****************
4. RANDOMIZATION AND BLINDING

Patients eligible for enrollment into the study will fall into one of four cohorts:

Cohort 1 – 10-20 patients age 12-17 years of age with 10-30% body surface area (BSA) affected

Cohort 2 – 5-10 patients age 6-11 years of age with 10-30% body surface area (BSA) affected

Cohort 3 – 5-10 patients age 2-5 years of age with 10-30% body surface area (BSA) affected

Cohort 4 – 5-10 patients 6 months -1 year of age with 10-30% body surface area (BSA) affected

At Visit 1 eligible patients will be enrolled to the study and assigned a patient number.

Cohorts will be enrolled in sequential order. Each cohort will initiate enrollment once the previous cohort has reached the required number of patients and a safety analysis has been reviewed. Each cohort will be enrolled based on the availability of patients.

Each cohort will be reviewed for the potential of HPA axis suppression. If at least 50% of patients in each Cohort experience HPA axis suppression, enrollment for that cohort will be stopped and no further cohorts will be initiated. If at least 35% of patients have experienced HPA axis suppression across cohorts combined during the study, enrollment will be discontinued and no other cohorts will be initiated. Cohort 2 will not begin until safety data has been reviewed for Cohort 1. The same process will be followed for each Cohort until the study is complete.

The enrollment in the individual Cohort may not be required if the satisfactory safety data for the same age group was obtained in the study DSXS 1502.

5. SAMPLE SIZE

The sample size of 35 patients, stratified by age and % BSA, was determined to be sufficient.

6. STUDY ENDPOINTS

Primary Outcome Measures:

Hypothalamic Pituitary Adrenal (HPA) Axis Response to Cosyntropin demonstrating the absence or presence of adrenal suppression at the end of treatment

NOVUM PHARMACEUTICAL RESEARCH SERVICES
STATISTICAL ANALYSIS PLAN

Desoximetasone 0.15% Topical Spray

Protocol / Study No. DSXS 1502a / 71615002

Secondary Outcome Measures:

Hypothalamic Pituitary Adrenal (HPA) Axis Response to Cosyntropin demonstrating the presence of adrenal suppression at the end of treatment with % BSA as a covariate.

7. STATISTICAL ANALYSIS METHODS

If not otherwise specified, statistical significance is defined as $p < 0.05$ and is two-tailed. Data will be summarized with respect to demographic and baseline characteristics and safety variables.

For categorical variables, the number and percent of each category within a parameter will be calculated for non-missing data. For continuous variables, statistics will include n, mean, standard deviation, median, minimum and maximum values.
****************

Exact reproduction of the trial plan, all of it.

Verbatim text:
4. RANDOMIZATION AND BLINDING

Patients eligible for enrollment into the study will fall into one of four cohorts:

Cohort 1 – 10-20 patients age 12-17 years of age with 10-30% body surface area (BSA) affected

Cohort 2 – 5-10 patients age 6-11 years of age with 10-30% body surface area (BSA) affected

Cohort 3 – 5-10 patients age 2-5 years of age with 10-30% body surface area (BSA) affected

Cohort 4 – 5-10 patients 6 months -1 year of age with 10-30% body surface area (BSA) affected

At Visit 1 eligible patients will be enrolled to the study and assigned a patient number.

Cohorts will be enrolled in sequential order. Each cohort will initiate enrollment once the previous cohort has reached the required number of patients and a safety analysis has been reviewed. Each cohort will be enrolled based on the availability of patients.

Each cohort will be reviewed for the potential of HPA axis suppression. If at least 50% of patients in each Cohort experience HPA axis suppression, enrollment for that cohort will be stopped and no further cohorts will be initiated. If at least 35% of patients have experienced HPA axis suppression across cohorts combined during the study, enrollment will be discontinued and no other cohorts will be initiated. Cohort 2 will not begin until safety data has been reviewed for Cohort 1. The same process will be followed for each Cohort until the study is complete.

The enrollment in the individual Cohort may not be required if the satisfactory safety data for the same age group was obtained in the study DSXS 1502.

5. SAMPLE SIZE

The sample size of 35 patients, stratified by age and % BSA, was determined to be sufficient.

6. STUDY ENDPOINTS

Primary Outcome Measures:

Hypothalamic Pituitary Adrenal (HPA) Axis Response to Cosyntropin demonstrating the absence or presence of adrenal suppression at the end of treatment

NOVUM PHARMACEUTICAL RESEARCH SERVICES
STATISTICAL ANALYSIS PLAN

Desoximetasone 0.15% Topical Spray

Protocol / Study No. DSXS 1502a / 71615002

Secondary Outcome Measures:

Hypothalamic Pituitary Adrenal (HPA) Axis Response to Cosyntropin demonstrating the presence of adrenal suppression at the end of treatment with % BSA as a covariate.

7. STATISTICAL ANALYSIS METHODS

If not otherwise specified, statistical significance is defined as $p < 0.05$ and is two-tailed. Data will be summarized with respect to demographic and baseline characteristics and safety variables.

For categorical variables, the number and percent of each category within a parameter will be calculated for non-missing data. For continuous variables, statistics will include n, mean, standard deviation, median, minimum and maximum values.